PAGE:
These constitute an institution which lies at the
heart of the British establishment. The first school was Winchester
College, set up by William of Wykeham in 1382. Eton College followed somewhat later. They were greatly
expanded in the nineteenth century, when they were substantially changed. With
the advent of a massive Empire, they were transformed to train and “anglify”
the colonial administration. Perfecting techniques used by the Janissaries, the
off-spring of colonial officers, civil and military, were uprooted from their
place of birth, educated in the mother country and then recycled to run another
part of the Empire, providing a waft and weave to the colonial structure.
With the collapse of the Empire in the 1950s and 1960s, there was an over
production of this middle-class strata, who in many ways were unfitted to
domestic life in England. Many succumbed to drug addiction and fuelled the
so-called Hippy [or “Hippie”] movement in England. Essentially degenerate, in
that their “socially useful” role had disappeared, those which did not
completely decompose allowed the ruling class to have a hand in the
counter-culture which was developing at the time. Thus it could be led onto safe
terrain where the contestation of class power was dissipated in “lifestylism”.
Currently the have modernised themselves, some even establishing on site mosques
so they can more succesfully attract the offspring of the ruling class in the
middle east generally they have abandoned the outmoded crustiness which
permeated the upper classes from the 1930s through to the 1970s, and along with
Oxbridge constitute a cultural asset offered by the English ruling class to the
recomposition of a homogenous world ruling class.
Public school, general (Wikipedia)
term public school has different
Zealand, the United
States, and most other English-speaking
nations, a public school is a school which is financed and run by the
government and does not charge tuition
fees. This is in contrast to a private
school (also known as an "independent school." Here the word
"public" is used in the sense of "public
library," provided to the public at public expense. In Australia
and Scotland, public schools are also known as state
schools, the name by which they go in England, Wales, and Northern
and Wales, as well as in Northern
Ireland, many independent
schools used to describe themselves as "public schools."
there were no publicly-supported secondary
schools in England. Public schools were schools supported by an
endowment, with a governing body, available to all members of the public,
provided that they could pay for tuition costs. Private schools were run
for private profit. In recent years all schools formally called "public
schools" now refer to themselves as independent schools, but
the national press and many others still use the term "public school"
when referring to "independent schools," in particular the older,
more prestigious fee-paying schools such as those mentioned in the Public
Schools Act 1868: Charterhouse,
Taylors' and St.
to the British influence between 1700–1947, the term "public
schools" implies non-governmental, historically-elite educational
States, institutions of higher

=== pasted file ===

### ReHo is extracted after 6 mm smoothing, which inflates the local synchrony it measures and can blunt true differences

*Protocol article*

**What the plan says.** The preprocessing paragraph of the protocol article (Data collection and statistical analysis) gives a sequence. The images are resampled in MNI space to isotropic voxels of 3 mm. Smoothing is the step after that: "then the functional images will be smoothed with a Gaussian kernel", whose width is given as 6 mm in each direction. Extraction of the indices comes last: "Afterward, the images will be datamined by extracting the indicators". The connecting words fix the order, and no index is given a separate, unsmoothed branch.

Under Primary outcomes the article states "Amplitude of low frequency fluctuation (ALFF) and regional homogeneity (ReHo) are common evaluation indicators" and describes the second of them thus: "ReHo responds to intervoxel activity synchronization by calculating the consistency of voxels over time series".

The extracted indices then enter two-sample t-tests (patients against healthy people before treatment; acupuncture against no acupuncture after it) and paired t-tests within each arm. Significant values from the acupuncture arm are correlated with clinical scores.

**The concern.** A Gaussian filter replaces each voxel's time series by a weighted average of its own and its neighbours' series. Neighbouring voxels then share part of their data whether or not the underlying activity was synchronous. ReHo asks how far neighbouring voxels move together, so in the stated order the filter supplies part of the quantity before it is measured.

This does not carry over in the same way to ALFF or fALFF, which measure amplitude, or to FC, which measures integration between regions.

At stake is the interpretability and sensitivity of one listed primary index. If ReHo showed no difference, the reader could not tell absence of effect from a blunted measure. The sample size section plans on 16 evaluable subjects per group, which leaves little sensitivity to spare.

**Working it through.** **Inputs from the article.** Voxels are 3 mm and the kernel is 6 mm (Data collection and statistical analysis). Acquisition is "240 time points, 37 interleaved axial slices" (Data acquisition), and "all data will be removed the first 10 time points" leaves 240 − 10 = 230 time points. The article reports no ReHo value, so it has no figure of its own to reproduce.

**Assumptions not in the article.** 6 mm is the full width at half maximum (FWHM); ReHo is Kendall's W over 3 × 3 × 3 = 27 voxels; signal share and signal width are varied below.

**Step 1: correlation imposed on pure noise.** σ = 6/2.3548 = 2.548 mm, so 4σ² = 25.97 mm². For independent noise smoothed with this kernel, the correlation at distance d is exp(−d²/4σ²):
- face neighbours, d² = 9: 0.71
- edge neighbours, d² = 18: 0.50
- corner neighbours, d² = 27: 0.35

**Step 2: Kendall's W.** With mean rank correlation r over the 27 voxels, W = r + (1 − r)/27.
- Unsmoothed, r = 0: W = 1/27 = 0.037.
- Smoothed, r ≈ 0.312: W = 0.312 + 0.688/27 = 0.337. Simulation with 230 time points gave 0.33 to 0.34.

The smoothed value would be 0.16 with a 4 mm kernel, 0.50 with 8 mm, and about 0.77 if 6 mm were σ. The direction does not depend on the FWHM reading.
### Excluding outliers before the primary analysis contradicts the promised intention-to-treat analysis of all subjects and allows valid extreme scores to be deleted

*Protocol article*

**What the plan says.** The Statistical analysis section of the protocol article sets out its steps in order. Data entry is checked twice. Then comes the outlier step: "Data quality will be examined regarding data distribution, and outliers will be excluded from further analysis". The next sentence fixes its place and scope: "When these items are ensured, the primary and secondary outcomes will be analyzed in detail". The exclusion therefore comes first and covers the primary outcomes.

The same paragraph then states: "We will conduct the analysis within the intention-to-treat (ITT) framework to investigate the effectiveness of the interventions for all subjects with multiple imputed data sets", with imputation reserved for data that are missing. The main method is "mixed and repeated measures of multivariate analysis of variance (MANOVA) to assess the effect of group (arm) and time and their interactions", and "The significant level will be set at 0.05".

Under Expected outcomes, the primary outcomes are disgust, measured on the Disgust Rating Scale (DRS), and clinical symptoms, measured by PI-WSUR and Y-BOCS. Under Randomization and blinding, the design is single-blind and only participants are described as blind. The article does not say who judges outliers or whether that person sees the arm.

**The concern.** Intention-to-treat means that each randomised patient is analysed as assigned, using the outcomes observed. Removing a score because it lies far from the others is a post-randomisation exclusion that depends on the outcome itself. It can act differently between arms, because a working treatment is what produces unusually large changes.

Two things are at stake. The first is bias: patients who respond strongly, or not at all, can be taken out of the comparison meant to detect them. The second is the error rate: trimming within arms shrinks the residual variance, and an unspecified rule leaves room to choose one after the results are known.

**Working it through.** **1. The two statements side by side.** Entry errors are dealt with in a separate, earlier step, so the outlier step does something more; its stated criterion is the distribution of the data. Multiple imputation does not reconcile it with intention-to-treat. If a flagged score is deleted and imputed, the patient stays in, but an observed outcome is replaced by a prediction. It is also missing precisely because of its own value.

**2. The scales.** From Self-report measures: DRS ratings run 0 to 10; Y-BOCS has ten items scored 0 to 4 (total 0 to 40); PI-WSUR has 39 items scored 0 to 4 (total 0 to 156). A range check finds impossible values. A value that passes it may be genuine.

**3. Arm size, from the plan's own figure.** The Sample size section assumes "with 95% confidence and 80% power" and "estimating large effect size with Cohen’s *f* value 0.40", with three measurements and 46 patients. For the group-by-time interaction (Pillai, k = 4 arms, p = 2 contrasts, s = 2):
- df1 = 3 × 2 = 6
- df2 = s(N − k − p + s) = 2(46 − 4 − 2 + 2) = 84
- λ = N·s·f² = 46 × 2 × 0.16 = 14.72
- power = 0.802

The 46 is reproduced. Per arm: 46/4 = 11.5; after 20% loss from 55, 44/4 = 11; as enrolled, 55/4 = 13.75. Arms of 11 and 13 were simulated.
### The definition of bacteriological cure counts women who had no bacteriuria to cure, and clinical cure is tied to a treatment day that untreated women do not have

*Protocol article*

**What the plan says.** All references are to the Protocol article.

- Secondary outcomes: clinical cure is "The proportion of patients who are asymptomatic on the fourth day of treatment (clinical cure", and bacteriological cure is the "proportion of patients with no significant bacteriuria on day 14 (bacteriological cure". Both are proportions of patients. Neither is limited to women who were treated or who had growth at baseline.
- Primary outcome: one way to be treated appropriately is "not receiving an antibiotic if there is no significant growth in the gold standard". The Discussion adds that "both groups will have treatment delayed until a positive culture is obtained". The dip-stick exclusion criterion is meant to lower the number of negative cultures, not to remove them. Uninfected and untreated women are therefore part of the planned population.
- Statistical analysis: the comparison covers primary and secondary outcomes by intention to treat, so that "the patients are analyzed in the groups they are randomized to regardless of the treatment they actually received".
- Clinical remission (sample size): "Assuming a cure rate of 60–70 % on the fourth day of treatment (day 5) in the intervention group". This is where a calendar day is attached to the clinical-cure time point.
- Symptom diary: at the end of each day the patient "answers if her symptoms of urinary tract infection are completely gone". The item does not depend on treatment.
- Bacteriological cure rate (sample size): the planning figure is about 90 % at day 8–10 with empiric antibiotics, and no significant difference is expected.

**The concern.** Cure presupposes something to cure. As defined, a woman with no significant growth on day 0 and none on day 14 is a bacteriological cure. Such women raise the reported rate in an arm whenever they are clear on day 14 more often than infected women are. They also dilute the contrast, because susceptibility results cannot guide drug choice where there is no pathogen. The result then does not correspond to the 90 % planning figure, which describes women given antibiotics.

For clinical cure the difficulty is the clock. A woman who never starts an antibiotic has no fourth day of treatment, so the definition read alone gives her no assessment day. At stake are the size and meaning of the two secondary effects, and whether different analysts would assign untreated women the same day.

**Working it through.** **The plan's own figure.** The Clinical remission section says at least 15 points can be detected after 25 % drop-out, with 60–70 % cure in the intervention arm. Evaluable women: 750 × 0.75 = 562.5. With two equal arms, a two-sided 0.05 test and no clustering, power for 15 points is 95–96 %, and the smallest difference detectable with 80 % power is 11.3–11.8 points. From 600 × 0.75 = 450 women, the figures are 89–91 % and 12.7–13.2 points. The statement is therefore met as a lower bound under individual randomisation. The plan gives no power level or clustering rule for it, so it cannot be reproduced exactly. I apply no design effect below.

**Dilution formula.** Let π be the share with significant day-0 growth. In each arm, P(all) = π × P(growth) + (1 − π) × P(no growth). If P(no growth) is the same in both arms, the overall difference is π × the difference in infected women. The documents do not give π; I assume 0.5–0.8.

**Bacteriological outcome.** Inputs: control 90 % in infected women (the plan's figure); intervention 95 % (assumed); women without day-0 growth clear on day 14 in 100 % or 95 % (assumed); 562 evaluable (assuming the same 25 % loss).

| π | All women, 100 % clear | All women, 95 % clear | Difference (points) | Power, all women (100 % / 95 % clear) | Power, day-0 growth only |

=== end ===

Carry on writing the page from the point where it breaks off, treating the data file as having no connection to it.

education that are subsidized by U.S.
states are also referred to as "public." unlike public
secondary schools, tuitions are charged for public
universities, though they are usually much lower than tuitions at private
some countries like Brazil
the adjective "public" is used to denote education institutions
owned by the federal, state, or city governments. They never charge
tuition. Public schools exist in all levels of education, from the very
beginning until post-graduation studies.
"public school" refers specifically to provincially-run elementary
schools that are not part of the provincially-funded Catholic
C) Public school (UK)
[From Wikipedia, the free encyclopedia. ]
A public school, in common British
usage, is a school
that charges fees and is financed by bodies other than the state, commonly as a
private charitable trust. (For the US usage of the term, see public
Whether the term public
school can be applied to all of the several thousand independent
schools in the UK is a matter for debate. Whilst some schools openly declare
themselves to be public schools, (possibly to attract foreign students), others
prefer to be called independent schools.
The term 'public' (first adopted by Eton) refers to the
fact that the school is open to the paying public, as opposed to, for example, a
religious school open only to those part of a certain church, or private
education at home (usually only practical for the very wealthy who could afford
Prior to the Clarendon
Commission, a Royal
Commission that investigated the public school system in England
between 1861 and 1864,
there was no clear definition of a public school. The commission investigated
nine of the more established schools; the day schools (St Paul's and the
Merchant Taylors') and seven boarding schools (Charterhouse, Eton, Harrow,
Rugby, Shrewsbury, Westminster and Winchester). A report published by the
commission formed the basis of the 1868
Public Schools Act.
SCHHOL (1): "Traditional values"
SCHOOL (2): "The oldschool tie (1)"
SCHOOL (3): "The old school tie (2)"
SCHOOL (4): "St. Gilbert's"
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